Each year, the Federal Bureau of Investigation releases its official report on Hate Crimes in the U.S. First, a little background — hate crimes are defined as a criminal offense committed against a person or property, which is motivated, in whole or in part, by bias against the victim’s actual or perceived race, ethnicity, religion, sexual orientation, or disability, and that is formally reported to law enforcement. This definition is important in many ways, as I explain a little later.
- The number of hate crimes committed against Asian Americans and Pacific Islander Americans declined from 188 incidents and 219 offenses in 2007, to 137 incidents and 162 offenses in 2008.
- Similarly, the number of hate crimes committed against Hispanic Americans declined from 595 incidents and 775 offenses in 2007, to 561 incidents and 735 offenses in 2008.
- The number of hate crimes committed against Muslim Americans also declined, from 115 incidents and 133 offenses in 2007, to 105 incidents and 123 offenses in 2008.
These are positive signs of progress and we should acknowledge them as such. Unfortunately there appears to be at least an equal number of bad news as well:
- In total, the number of reported hate crimes are at their highest level since 2001. In 2008, there were 7,783 hate crime incidents and 9,168 hate crime offenses reported, an increase from 7,624 and 9,006 reported in 2007, respectively.
- The number of hate crime crimes directed at Blacks increased from 2,658 incidents and 3,275 offenses in 2007, to 2,876 incidents and 3,413 offenses in 2008. Such anti-Black hate crimes are at their highest levels since 2001 and are pretty clear evidence that despite Barack Obama’s election, racism against Blacks is still alive and well in America.
- Hate crimes based on sexual orientation are also at their highest level since 2001, increasing from 1,265 incidents and 1,460 offenses in 2007, to 1,297 and 1,617 in 2008, respectively.
- Aside from the decline in anti-Muslim hate crimes, there was an overall increase in the number of hate crimes based on religious bias in general. For example, the number of hate incidents and offenses committed against Jewish Americans increased from 969 and 1,010 in 2007, to 1,013 and 1,055 in 2008, respectively.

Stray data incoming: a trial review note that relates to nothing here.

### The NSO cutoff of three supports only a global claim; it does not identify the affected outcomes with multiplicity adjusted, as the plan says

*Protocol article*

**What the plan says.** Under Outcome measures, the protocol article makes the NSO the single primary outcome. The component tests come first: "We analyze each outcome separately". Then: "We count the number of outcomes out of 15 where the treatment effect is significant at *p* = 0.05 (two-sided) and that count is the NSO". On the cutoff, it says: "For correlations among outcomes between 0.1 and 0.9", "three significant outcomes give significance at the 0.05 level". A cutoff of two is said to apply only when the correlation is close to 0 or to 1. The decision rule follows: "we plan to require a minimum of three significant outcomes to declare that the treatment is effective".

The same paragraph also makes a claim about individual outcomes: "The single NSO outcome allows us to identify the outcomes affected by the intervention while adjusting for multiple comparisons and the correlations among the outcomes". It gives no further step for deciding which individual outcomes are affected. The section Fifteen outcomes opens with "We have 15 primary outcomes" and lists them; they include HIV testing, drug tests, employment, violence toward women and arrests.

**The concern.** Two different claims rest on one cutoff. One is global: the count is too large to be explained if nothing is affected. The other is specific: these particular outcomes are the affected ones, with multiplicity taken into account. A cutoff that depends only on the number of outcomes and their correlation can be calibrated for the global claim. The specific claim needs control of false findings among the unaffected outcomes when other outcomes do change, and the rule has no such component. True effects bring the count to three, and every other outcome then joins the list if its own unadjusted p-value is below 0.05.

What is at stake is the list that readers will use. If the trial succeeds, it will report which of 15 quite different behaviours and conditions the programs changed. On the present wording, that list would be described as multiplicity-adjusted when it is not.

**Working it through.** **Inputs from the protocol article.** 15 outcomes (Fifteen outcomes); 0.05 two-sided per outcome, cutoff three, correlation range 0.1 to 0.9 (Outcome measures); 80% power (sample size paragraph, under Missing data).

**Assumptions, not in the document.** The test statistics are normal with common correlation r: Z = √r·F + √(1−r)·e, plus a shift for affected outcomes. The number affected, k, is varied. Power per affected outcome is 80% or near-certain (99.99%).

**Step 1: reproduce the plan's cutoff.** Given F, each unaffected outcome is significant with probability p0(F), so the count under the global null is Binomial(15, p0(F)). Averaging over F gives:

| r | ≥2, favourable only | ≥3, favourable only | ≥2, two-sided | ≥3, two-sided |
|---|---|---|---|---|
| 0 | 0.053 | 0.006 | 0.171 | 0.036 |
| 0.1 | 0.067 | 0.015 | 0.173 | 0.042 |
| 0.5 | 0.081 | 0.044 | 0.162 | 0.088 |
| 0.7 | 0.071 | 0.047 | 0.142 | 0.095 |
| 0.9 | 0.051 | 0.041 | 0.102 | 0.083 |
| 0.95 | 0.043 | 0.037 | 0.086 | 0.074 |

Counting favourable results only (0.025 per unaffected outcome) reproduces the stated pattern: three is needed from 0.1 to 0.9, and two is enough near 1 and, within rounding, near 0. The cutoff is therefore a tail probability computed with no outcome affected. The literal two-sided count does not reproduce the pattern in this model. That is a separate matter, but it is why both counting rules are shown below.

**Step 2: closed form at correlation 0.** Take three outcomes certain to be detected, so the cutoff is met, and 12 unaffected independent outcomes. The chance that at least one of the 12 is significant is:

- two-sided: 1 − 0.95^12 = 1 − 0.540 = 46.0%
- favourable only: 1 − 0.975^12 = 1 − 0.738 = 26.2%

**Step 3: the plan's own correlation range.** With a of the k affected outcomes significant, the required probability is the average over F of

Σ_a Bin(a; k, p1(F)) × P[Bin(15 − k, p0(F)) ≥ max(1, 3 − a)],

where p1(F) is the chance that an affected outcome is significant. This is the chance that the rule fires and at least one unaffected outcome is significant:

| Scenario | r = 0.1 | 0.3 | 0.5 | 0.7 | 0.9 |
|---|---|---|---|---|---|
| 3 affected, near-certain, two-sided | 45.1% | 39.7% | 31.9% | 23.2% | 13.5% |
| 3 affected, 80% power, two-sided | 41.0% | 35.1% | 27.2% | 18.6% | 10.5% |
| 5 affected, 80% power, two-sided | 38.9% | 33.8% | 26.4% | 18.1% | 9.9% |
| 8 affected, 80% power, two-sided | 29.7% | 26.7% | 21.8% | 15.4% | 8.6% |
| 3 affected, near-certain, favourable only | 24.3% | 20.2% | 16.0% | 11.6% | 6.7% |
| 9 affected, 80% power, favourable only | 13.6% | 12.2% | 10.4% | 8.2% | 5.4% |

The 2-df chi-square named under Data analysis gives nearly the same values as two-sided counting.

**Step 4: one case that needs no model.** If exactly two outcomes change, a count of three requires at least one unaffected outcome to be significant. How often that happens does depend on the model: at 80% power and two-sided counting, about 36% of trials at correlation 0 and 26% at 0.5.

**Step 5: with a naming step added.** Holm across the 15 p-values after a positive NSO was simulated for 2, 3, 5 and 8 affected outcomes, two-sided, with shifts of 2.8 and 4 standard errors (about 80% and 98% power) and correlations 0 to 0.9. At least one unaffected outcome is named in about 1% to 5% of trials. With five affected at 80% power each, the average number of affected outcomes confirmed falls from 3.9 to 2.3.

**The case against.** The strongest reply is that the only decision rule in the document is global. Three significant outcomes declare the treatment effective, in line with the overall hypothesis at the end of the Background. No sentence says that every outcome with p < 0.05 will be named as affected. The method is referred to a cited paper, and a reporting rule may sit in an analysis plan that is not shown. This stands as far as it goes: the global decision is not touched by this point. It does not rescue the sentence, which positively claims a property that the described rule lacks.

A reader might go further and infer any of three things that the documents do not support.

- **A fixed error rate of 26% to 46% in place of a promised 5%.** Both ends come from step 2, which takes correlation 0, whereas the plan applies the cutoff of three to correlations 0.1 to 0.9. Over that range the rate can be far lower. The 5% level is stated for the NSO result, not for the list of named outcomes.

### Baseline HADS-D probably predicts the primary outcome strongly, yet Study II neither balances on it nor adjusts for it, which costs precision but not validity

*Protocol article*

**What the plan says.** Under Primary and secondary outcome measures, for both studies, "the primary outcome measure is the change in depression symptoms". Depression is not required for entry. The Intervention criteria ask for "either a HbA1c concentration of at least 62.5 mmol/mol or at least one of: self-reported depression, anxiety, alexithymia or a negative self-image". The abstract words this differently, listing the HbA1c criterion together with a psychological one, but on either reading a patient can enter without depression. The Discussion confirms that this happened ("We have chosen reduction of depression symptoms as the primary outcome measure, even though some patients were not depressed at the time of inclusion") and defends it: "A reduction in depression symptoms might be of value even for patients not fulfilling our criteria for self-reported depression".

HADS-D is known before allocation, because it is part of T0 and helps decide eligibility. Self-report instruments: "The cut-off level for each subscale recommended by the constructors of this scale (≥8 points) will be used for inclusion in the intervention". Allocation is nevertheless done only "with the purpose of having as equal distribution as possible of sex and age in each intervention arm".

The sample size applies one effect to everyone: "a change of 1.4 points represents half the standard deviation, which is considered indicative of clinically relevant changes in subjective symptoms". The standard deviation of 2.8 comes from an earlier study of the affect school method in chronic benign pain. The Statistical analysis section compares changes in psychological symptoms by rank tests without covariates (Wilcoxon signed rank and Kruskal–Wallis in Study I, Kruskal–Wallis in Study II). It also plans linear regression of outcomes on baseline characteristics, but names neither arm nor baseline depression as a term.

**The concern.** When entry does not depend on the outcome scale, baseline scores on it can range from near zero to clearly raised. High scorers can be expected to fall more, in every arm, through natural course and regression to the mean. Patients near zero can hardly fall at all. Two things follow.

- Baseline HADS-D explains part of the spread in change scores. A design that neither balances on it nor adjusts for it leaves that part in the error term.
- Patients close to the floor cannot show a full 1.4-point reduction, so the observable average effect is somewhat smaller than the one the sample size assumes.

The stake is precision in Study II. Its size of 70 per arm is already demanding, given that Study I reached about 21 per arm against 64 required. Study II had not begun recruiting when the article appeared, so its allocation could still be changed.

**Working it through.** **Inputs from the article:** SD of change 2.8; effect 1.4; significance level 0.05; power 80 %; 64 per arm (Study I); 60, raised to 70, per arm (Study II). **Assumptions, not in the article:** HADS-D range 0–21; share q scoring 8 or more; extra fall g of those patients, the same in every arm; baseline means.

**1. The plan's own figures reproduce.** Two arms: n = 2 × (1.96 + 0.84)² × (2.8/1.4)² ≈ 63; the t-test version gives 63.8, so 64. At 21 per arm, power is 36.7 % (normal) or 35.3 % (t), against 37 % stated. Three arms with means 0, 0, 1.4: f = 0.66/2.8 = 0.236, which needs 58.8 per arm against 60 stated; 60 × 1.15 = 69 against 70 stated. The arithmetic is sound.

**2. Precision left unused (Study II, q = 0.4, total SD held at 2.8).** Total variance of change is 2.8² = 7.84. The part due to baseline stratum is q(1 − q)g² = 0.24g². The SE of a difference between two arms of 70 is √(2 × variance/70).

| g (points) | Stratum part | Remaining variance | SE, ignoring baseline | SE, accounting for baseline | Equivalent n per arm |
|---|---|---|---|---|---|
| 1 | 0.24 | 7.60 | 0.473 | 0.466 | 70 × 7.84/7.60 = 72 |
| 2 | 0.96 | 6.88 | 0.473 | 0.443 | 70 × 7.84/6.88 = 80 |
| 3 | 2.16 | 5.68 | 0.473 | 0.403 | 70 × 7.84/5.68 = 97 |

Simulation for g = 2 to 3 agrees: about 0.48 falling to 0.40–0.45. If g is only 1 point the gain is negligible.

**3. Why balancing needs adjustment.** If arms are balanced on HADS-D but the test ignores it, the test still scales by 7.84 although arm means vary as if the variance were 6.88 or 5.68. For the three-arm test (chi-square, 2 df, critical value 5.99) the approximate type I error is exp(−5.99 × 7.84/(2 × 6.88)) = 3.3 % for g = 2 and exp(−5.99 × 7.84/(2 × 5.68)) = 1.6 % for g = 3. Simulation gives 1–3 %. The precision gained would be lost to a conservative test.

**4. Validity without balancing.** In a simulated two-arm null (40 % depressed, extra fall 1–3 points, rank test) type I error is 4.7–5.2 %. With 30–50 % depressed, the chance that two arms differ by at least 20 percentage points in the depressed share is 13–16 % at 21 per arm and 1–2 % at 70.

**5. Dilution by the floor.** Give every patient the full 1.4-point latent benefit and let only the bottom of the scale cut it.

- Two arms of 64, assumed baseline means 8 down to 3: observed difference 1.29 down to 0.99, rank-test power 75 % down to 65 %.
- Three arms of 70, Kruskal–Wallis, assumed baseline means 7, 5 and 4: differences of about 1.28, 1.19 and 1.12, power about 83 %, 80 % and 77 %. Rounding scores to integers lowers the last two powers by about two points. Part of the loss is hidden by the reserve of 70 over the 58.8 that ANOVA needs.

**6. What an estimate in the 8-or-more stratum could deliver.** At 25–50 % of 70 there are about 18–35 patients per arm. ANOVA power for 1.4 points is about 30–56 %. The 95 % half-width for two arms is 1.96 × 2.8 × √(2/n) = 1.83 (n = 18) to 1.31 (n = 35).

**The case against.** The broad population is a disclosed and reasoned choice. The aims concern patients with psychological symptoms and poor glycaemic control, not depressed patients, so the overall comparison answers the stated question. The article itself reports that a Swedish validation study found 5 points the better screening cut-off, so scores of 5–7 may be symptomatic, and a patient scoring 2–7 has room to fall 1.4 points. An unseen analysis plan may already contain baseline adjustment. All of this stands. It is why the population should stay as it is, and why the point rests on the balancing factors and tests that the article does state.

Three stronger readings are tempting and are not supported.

To further put these hate crime numbers in perspective, we should note the specifics related to how they were collected. Specifically, as in years past, the vast majority of the law enforcement agencies who participated in the data collection (84.4% to be exact) reported absolutely zero hate crimes — that there were no hate crime incidents in their particular jurisdiction.
In addition, thousands of police agencies across the nation did not participate in the hate crime data collection program at all, including at least five agencies in cities with a popular of over 250,000 and at least eleven agencies in cities with populations between 100,000 and 250,000.
Many of these jurisdictions who did not participate or who reported zero hate crimes include areas in the South. I’m sorry, but I have a hard time accepting that there was only one (1) hate crime committed in the state of Mississippi, just two (2) in Georgia, and just four (4) in Alabama in 2008.
On top of this uneven and inconsistent participation and reporting on the part of police agencies, we should also note that, as sociological and criminological studies consistently point out, the majority of hate crime incidents are never reported to police at all — their victims stay silent. This is particularly true with many immigrant groups and communities of color, including Asian Americans.
That is, many victims may not be fluent in English and therefore feel that it is futile to report it to the police. They may also feel that the police would be unlikely to take their reports seriously for lack of cultural competency, or they may distrust the police entirely based on previous negative experiences with police in their area, or with corrupt police and government agencies back in their home country. Also, many victims may simply fear retaliation from the offenders if they report the incidents to police.
As you can see, the “official” data should be taken with a big grain of salt and almost surely represent an undercount — maybe even a significant one — of the real number of hate crimes committed in 2008. Unfortunately, in the quest for racial/ethnic/religious/sexual equality, American society still seems to be taking two steps forward, and two steps back.